Reversible pH-controlled DNA-binding peptide nanotweezers: an in-silico study.

Sharma G, Rege K, Budil DE, Yarmush ML, Mavroidis C - Int J Nanomedicine (2008)

a) Snapshots of a 4 ns simulation of mutant M2 at various time                        instances. The position of histidine residues are shown in dark shades. The                        α-helical structure in chain B was disrupted during the                        simulation implying that some of the mutations are inherently destabilizing                        for its secondary structure; b) Evolution of the secondary                        structure elements of M2 as a function of time. The coloring scheme is                        indicated at the top right. The upper and lower halves corresponds to chain                        A and B respectively while the Y-axis denotes the residue number. The early                        disruption of the α-helical structure in chain B is evident from                        the figure.
© Copyright Policy
Related In: Results  -  Collection

Show All Figures
getmorefigures.php?uid=PMC2636583&req=5

f4-ijn-3-505: a) Snapshots of a 4 ns simulation of mutant M2 at various time instances. The position of histidine residues are shown in dark shades. The α-helical structure in chain B was disrupted during the simulation implying that some of the mutations are inherently destabilizing for its secondary structure; b) Evolution of the secondary structure elements of M2 as a function of time. The coloring scheme is indicated at the top right. The upper and lower halves corresponds to chain A and B respectively while the Y-axis denotes the residue number. The early disruption of the α-helical structure in chain B is evident from the figure.
Mentions: Figure 4a shows the snapshots of a 4 ns simulation of M2 at low pH. Mutant M2 was not stable during the course of the simulation as indicated by the disruption of the α-helix in chain B. Moreover, no significant opening was observed in the mutant, implying that either the electrostatic forces were not sufficient or the mutation sites were not well-selected. To gain further insight into the stability of the structure we plotted the evolution of the secondary structure elements of M2 over the simulation time (Figure 4b). Unfolding of the α-helix begins during the first nanosecond of the simulation itself, implying that these mutations were inherently destabilizing to the secondary structure. One explanation for the unfolding of the α-helix lies in the nature of the N264H mutation. The location of the two asparagines (Asn264A and Asn264B) is unique in that they are the only polar residues in the core positions (a and d) of the GCN4-LZ. The Asn264A–Asn264B interhelical interaction is the strongest favorable interaction between individual groups in the GCN4-LZ and stabilizes the coiled-coil structure by contributing −2.1 kcal/mole towards the free energy of the structure (Hendsch and Tidor 1999). This strong interaction arises from the fact that the two Asn residues are buried and packed in the ‘knobs-into-holes’ pattern described by Crick (1953). The N264H mutation replaces this stabilizing interaction of Asn residues with the destabilizing ionic repulsions of the charged His residues thereby disrupting the coiled-coil structure. The resulting structural instability obviates the use of M2 as a potential design since maintaining structural rigidity during the course of operation is an important design requirement for the nanotweezer.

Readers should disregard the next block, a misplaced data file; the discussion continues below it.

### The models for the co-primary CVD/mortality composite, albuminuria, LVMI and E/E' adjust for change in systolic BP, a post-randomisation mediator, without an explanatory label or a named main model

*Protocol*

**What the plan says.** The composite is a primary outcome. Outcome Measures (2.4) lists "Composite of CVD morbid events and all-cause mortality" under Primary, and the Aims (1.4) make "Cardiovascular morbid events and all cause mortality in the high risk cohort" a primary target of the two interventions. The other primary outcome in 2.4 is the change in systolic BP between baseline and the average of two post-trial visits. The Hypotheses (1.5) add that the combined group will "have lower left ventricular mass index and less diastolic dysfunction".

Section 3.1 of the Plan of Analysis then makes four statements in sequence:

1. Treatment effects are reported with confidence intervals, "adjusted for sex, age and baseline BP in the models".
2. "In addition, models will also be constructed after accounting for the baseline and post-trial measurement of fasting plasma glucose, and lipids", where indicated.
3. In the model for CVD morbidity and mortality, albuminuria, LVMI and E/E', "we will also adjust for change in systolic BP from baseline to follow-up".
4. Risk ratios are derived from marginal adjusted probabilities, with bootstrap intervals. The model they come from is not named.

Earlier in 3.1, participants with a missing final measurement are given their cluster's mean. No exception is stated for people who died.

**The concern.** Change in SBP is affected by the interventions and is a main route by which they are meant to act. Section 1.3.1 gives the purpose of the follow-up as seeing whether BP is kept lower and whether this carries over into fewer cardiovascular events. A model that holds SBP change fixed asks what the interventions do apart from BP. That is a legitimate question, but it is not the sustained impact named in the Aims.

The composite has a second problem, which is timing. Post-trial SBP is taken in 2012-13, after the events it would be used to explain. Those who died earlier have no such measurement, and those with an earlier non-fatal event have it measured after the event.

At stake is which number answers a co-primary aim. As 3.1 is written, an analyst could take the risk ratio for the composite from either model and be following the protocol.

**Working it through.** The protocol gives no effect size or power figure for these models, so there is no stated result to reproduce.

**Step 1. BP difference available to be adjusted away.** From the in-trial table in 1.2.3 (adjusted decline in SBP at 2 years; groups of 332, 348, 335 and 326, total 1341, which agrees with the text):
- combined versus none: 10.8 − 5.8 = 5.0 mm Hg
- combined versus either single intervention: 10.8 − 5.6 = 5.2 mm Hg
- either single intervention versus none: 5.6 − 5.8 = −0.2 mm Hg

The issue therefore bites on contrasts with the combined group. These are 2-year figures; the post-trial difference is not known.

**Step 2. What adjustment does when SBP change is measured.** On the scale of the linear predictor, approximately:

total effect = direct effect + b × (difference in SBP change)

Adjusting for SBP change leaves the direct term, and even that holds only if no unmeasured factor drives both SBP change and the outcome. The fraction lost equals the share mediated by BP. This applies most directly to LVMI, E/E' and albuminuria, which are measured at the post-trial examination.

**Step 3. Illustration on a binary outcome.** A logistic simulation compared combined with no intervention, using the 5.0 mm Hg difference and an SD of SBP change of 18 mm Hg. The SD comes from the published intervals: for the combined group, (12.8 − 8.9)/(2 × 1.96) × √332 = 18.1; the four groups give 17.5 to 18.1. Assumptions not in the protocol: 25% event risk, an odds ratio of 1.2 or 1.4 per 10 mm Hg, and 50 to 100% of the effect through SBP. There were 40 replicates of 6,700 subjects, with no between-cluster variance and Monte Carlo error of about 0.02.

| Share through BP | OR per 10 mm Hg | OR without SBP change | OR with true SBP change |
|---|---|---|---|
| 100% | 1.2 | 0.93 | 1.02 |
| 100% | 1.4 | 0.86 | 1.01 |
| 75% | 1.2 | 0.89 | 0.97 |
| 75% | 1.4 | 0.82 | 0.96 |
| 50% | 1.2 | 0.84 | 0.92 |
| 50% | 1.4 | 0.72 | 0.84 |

Bottom Line: Modulating the solution pH between neutral and acidic values results in the reversible movement of helices toward and away from each other and creates a complete closed-open-closed transition cycle between the helices.The efficacy of the mutant that demonstrated the most significant reversible actuation for environmentally responsive modulation of DNA-binding activity was also demonstrated.Our results have significant implications in bioseparations and in the engineering of novel transcription factors.

View Article: PubMed Central - PubMed

Affiliation: Department of Mechanical and Industrial Engineering, Northeastern University, Boston, MA 02115, USA.

ABSTRACT
We describe the molecular dynamics (MD)-aided engineering design of mutant peptides based on the alpha-helical coiled-coil GCN4 leucine zipper peptide (GCN4-p1) in order to obtain environmentally-responsive nanotweezers. The actuation mechanism of the nanotweezers depends on the modification of electrostatic charges on the residues along the length of the coiled coil. Modulating the solution pH between neutral and acidic values results in the reversible movement of helices toward and away from each other and creates a complete closed-open-closed transition cycle between the helices. Our results indicate that the mutants show a reversible opening of up to 15 A (1.5 nm; approximately 150% of the initial separation) upon pH actuation. Investigation on the physicochemical phenomena that influence conformational properties, structural stability, and reversibility of the coiled-coil peptide-based nanotweezers revealed that a rationale- and design-based approach is needed to engineer stable peptide or macromolecules into stimuli-responsive devices. The efficacy of the mutant that demonstrated the most significant reversible actuation for environmentally responsive modulation of DNA-binding activity was also demonstrated. Our results have significant implications in bioseparations and in the engineering of novel transcription factors.

Show MeSH
Related in: MedlinePlus